The popular online hangout Facebook is revamping its home page and plans other changes so its millions of users can more easily choose the types of information they see.
Perhaps taking a cue from Twitter, the rising service for letting people express themselves in 140 characters or less and keep up with what celebrities have to say, Facebook said Wednesday it will let users follow public figures like President Barack Obama and swimmer Michael Phelps, bands like U2 and even institutions like The New York Times.
Facebook's fan pages currently work as static destination sites for anything from bacon to Coca-Cola to Jane Austen. The social-networking site will eventually make them work more like profiles, which individuals can now continuously update by posting photos, links and other tidbits.
"As more and more information flows through Facebook, the need for people to easily discover the most recent and relevant content has grown," Founder and Chief Executive Mark Zuckerberg said in a blog post.
Beginning next Wednesday, Facebook will also launch a redesigned home page that lets users receive continuous updates from their friends instead of every 10 or 15 minutes.
It is also adding filters so people can choose which of their friends to keep up with and which to silence, limiting news from tiresome or annoying acquaintances you don't necessarily want to "de-friend." Currently, people can choose to receive less information about certain friends but can't silence them completely. With the changes, users will even be able to filter updates so they only see photos or videos, for example.
Facebook will also tweak its central feature, the status update, which now invites people to broadcast to their friends a response to "What are you doing right now?" Responses can now range from mundane to poetic to uncomfortably personal.
Facebook's new question, "What's on your mind?," may encourage people to dig deeper into their subconscious and post more entertaining updates than "Kevin is updating Facebook."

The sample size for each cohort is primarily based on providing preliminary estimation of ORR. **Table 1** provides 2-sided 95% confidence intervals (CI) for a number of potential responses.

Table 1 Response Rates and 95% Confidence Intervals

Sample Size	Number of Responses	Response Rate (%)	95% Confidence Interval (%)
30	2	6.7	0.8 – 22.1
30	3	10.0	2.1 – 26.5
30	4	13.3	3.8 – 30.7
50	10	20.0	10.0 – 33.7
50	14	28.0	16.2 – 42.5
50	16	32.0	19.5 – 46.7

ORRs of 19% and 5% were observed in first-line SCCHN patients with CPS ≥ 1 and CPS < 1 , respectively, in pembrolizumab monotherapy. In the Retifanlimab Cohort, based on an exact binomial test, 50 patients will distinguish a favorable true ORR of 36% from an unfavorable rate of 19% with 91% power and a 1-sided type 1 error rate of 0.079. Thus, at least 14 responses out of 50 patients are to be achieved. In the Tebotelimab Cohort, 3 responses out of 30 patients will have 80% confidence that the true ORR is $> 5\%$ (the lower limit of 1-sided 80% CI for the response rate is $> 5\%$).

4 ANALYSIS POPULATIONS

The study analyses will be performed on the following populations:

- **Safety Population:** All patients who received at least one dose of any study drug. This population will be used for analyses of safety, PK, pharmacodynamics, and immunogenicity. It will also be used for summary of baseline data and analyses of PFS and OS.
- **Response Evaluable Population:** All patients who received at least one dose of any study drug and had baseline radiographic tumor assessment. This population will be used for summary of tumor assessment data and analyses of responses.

In hopes of avoiding complaints that followed past redesigns, the company posted a preview of the changes Wednesday and invited feedback.
In a conference call with reporters, Facebook executives did not spend a lot of time on the business side of the changes, though Zuckerberg noted that the site is moving in a direction where brands can interact with people.
Debra Aho Williamson, a senior analyst with eMarketer, said Facebook has been "very aggressive in trying to rethink what advertisers can do, and more importantly, how they can interact with consumers."
"In many ways Facebook is the poster child of the future of communications," she said. While there is a lot of hope and excitement about the marketing opportunities on Facebook, Williamson said growth has been slower than "anyone has expected."
As millions of people embrace these online hangouts, consumer brands and the social-networking sites have been looking for ways to capitalize on this captive audience.
But so far, ad dollars have been elusive.
Williamson noted that this is uncharted territory, much as Google was in its early days before discovering the cash cow that is search advertising.
Companies have been getting their feet wet with varying degrees of success.
As of Wednesday afternoon, for example, a search for Skittles on Google brought up a link to the candy's Facebook page, where fans declare their love for the rainbow-colored snacks _ typos, exclamation marks and all.
It's part of a larger marketing campaign for Skittles, which earlier this week redirected its home page to Twitter's search page, such that every short post that included the word "skittles" got automatically displayed. That experiment turned sour when some tweeters posted vulgar comments. Soon, the candy's page moved from Twitter to Facebook.